Moms

A Dallas hospital has reasons for offering plastic surgery

Last week, amid the usual junk mail at my house, there was a flier pitching the latest procedures and "groundbreaking advancements" in plastic surgery.

"Find out what's fact and what's fiction, and the best ways to achieve the look you want, for the holidays and beyond," it read.

It touted a two-hour seminar with snacks, door prizes and the chance to talk one on one with doctors. Some of its surgeons, the ad noted, had appeared on Oprah, The View and Good Morning America.

What surprised me was the source of the hard sell: the University of Texas Southwestern Medical Center at Dallas.

This institution is one of the world's top-ranked teaching and research hospitals, renowned for its work on cancer, diabetes, neurology and much more. It's had four Nobel Prize winners since 1985.

And now it's canvassing for customers interested in tummy tucks and Botox injections?

Maybe I'm using a double standard here. Elective cosmetic medicine has been a booming niche, with the number of procedures growing 69 percent in the past decade. It brought in $10 billion nationwide last year, according to industry surveys, and because treatment is rarely covered by insurance, it's especially lucrative.

But doesn't UT-Southwestern have better ways to use its time and talent? With all the problems in healthcare, how does it justify drumming up this vanity business?

"This is an important part of our mission," said Dr. Rod Rohrich, chairman of the plastic surgery department at the medical center. "The public is bombarded with all kinds of hype -- the one-minute face-lift, for instance -- and we're trying to make sense of it. We know what works and what doesn't."

UT-Southwestern does research on the techniques and products in the field, so it knows the latest developments. In November, Rohrich said, it will add a 17th faculty member, making it the largest plastic surgery department in the country.

"We should be the ones talking about this," Rohrich said.

Other big names in medicine do similar work. The Mayo Clinic offers cosmetic procedures, and Johns Hopkins and the Cleveland Clinic have their own cosmetic centers.

"It's always a surprise when a major research institution offers more lightweight services, but they can be part of the mix and help underwrite the central mission," said Arthur Caplan, director of the Center for Bioethics at the University of Pennsylvania. "As long as it's an appetizer, not the main menu."

The high-dollar payoff is a positive contributor, too, because it subsidizes other treatment that doesn't get fully reimbursed. But UT-Southwestern said it's not drawn by the financial upside.

Rohrich said it's trying to serve a community that's interested in this field and may be poorly served by some. Dallas-Fort Worth is one of the largest markets in the country for cosmetic procedures, and many people are sold on things that aren't right for them or aren't done correctly.

UT-Southwestern doctors are often called on to help fix cosmetic work that didn't work out, he said.

Training doctors is also a key part of its mission. It has 924 medical students and 1,300 clinical residents. While cosmetic treatment may not be life and death, plastic surgeons need to know how to do an eyebrow lift and lip augmentation, as well as facial reconstruction.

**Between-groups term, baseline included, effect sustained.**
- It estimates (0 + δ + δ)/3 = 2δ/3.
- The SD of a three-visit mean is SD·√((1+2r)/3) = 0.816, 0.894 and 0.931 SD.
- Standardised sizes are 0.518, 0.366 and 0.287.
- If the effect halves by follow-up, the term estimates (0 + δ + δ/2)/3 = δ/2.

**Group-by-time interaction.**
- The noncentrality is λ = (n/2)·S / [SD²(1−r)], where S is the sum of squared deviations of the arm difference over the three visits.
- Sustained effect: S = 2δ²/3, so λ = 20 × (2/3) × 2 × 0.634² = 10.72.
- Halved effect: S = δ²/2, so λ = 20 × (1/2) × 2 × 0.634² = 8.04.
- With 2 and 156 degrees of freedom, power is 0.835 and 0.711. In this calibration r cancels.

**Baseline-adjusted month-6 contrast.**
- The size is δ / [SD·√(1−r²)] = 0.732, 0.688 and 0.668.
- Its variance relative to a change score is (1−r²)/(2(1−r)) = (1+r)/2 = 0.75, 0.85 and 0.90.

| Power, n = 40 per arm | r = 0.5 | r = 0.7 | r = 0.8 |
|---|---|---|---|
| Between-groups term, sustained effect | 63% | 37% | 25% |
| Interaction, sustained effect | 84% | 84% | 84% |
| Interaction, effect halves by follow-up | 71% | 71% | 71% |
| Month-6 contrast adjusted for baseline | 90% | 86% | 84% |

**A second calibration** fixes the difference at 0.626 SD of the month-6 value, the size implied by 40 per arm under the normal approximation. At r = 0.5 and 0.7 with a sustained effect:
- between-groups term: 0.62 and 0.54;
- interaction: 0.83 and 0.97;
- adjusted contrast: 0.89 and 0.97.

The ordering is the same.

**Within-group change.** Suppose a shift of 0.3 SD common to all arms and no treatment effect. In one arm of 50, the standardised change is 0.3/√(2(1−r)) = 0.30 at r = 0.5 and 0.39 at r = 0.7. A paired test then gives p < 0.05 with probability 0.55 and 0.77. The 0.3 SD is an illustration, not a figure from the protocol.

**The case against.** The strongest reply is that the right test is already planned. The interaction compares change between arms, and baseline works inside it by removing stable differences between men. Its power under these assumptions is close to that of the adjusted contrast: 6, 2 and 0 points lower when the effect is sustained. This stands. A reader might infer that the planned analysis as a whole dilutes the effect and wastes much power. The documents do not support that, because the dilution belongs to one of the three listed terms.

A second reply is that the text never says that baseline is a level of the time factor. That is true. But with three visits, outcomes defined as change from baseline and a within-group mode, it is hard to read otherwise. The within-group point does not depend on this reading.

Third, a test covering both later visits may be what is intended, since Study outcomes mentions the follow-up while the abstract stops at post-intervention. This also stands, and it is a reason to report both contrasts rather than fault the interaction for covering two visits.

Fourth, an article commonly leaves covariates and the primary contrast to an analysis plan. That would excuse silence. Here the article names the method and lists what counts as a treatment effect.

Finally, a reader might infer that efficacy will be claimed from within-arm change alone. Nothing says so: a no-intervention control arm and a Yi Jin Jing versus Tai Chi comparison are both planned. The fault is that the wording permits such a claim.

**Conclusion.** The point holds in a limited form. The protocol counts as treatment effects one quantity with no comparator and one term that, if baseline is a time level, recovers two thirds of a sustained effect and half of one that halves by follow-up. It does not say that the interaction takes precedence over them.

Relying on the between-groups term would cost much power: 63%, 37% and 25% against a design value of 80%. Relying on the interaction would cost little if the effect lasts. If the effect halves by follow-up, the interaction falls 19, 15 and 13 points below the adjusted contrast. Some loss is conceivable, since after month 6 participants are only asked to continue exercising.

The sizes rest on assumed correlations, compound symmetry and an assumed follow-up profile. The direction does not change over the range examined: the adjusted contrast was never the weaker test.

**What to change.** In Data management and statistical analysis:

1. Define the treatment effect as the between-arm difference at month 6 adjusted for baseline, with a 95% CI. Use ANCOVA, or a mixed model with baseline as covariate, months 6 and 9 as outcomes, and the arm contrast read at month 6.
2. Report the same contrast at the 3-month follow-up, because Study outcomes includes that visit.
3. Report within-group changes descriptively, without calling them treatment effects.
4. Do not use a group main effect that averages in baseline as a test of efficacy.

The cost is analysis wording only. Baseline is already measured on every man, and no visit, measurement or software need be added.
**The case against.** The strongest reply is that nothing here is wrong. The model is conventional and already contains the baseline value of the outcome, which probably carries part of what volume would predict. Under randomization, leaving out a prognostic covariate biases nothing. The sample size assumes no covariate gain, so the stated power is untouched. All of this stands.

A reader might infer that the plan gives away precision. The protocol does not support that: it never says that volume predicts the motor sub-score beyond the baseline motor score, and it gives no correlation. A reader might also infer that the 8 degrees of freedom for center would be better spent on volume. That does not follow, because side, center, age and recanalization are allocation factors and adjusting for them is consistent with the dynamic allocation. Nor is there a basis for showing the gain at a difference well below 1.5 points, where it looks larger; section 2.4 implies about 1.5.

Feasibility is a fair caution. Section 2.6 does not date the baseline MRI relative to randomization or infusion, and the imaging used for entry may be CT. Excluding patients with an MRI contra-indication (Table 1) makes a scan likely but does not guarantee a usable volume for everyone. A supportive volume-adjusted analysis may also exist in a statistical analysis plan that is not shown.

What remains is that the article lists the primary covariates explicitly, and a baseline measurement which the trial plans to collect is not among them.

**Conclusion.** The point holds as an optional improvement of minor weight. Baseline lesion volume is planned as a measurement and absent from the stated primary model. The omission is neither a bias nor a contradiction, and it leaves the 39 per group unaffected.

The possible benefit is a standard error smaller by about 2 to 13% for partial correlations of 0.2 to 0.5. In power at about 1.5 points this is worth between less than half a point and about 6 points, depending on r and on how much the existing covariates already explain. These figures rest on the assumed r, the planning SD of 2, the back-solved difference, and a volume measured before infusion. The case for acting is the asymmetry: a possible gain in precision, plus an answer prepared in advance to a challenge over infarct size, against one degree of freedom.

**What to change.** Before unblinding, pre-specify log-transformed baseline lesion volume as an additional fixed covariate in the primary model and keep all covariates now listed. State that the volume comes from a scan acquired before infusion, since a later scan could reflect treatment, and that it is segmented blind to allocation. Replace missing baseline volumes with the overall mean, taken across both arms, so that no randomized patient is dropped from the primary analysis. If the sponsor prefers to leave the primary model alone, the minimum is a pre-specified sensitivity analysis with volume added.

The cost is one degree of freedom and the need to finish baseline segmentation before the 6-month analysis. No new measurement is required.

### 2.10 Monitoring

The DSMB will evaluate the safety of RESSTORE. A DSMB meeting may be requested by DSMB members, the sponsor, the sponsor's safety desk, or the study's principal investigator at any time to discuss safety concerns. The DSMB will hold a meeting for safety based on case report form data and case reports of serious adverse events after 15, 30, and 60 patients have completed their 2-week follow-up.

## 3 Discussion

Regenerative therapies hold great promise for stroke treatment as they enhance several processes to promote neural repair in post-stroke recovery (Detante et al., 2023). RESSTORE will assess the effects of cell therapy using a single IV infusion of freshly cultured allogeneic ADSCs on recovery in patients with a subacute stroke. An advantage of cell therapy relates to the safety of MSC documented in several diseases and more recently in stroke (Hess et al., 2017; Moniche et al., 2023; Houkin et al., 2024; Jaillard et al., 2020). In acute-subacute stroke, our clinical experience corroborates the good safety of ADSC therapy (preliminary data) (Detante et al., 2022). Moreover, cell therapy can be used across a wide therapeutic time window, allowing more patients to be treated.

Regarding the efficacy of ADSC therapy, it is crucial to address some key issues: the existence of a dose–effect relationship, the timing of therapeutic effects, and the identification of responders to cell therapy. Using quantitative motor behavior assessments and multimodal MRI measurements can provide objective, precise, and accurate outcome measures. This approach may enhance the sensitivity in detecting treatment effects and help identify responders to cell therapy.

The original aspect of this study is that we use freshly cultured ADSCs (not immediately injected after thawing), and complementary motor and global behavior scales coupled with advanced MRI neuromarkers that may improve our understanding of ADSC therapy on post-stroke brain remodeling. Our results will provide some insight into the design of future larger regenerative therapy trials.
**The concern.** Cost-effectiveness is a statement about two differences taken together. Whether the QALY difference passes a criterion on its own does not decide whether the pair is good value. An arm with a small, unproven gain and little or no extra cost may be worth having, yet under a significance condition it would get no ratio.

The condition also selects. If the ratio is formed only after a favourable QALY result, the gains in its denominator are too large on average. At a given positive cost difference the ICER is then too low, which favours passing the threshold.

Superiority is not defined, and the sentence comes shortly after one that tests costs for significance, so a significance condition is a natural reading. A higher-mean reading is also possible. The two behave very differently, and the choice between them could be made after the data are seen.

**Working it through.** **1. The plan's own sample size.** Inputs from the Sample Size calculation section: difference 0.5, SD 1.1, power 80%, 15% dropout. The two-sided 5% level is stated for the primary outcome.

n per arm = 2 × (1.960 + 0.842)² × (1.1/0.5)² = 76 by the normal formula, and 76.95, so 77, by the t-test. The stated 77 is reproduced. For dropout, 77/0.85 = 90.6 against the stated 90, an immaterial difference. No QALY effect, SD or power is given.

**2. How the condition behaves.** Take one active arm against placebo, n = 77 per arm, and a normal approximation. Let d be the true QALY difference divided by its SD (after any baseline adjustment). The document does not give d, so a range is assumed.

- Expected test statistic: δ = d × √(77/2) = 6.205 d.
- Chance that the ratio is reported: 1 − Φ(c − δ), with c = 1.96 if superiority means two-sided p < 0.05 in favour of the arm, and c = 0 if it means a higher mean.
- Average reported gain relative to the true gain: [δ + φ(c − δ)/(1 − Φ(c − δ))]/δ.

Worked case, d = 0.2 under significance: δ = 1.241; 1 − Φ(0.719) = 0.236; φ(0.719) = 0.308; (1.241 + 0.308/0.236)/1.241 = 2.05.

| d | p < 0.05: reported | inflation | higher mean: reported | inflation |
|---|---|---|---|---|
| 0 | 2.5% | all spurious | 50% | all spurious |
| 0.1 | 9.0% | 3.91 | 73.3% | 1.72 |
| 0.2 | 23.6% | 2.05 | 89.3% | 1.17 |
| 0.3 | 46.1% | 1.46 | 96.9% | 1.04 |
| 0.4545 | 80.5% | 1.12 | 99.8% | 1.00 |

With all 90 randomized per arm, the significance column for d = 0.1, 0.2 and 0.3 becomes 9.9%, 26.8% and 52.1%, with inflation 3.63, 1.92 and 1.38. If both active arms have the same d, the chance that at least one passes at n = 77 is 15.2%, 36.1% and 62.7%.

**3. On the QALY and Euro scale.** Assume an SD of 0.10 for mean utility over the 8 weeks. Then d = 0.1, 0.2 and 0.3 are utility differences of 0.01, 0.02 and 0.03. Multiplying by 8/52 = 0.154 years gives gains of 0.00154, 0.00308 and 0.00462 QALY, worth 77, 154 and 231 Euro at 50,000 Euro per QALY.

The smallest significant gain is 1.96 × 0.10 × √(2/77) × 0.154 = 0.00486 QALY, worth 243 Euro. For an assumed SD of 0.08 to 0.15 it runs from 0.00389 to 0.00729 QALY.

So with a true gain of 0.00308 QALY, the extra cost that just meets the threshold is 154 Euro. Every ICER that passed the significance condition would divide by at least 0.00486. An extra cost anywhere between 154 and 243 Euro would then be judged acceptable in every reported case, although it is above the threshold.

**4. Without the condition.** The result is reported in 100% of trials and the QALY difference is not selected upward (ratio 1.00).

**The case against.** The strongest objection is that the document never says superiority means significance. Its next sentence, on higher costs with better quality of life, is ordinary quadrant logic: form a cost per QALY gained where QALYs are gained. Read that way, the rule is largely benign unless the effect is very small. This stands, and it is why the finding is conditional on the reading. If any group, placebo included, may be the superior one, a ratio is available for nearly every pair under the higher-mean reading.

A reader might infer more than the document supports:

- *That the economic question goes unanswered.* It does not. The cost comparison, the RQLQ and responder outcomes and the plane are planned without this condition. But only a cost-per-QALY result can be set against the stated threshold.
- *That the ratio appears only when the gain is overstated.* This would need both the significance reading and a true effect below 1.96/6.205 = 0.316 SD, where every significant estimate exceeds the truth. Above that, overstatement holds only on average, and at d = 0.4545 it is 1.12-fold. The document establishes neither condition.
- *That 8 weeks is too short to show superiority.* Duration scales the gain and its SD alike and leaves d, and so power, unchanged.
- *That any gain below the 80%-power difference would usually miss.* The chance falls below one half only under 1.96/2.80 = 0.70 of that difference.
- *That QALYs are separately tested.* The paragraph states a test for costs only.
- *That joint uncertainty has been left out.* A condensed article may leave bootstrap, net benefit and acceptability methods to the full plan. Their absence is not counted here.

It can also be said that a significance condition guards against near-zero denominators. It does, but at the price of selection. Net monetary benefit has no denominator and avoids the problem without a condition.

UT-Southwestern became more aggressive in consumer marketing about three years ago, after opening an outpatient surgical center. Cosmetic procedures account for 20 to 30 percent of treatment in the department, Rohrich said, with reconstructive surgery still the dominant category by far. The school doesn't disclose revenue for individual specialties, because of competitive reasons.

Botox treatments start at $400. Fillers for laugh lines are twice as much. Treatment with a noninvasive laser, used to trim body fat, costs $1,300 for six 40-minute sessions.

For those who want extra pampering, UT-Southwestern has six Medallion Guest Suites, private recovery rooms that cost up to $650 a day and include a full-time registered nurse.

Pumping up that revenue may not be UT-Southwestern's primary goal, but it's a nice side effect. Caplan said that all hospitals offer concierge-type treatment for high-paying customers, especially donors, and they frequently shift funds from one department to another.

"It's a reality that helps make the system go," Caplan said. "I'd rather see universal insurance provide minimum coverage for all. But if that's not going to happen, why not shift what rich people will pay for to what poor people need?"

The key is keeping a proper balance. UT-Southwestern appears to be doing it right, limiting cosmetic work to far less than a third of its practice.

But its marketing pushes the line, Caplan said. In a brief article in its latest in-house magazine, Rohrich addressed "just-in-time" tuneups for the face: With a week before a special event, intense pulse light treatments can reduce sunspots, he wrote.

That's not what you'd expect from UT-Southwestern, but it may be the evolution of a better healthcare model.

UT-Southwestern is largely known for its research, spending $406 million on 3,500 research projects last year. But a broad range of clinical services accounted for hundreds of millions, too.

"It's like the best-kept secret in Dallas," Rohrich said.

That's changing, even if it's one small procedure at a time.

Mitchell Schnurman's column appears Sundays and Wednesdays. 817-390-7821

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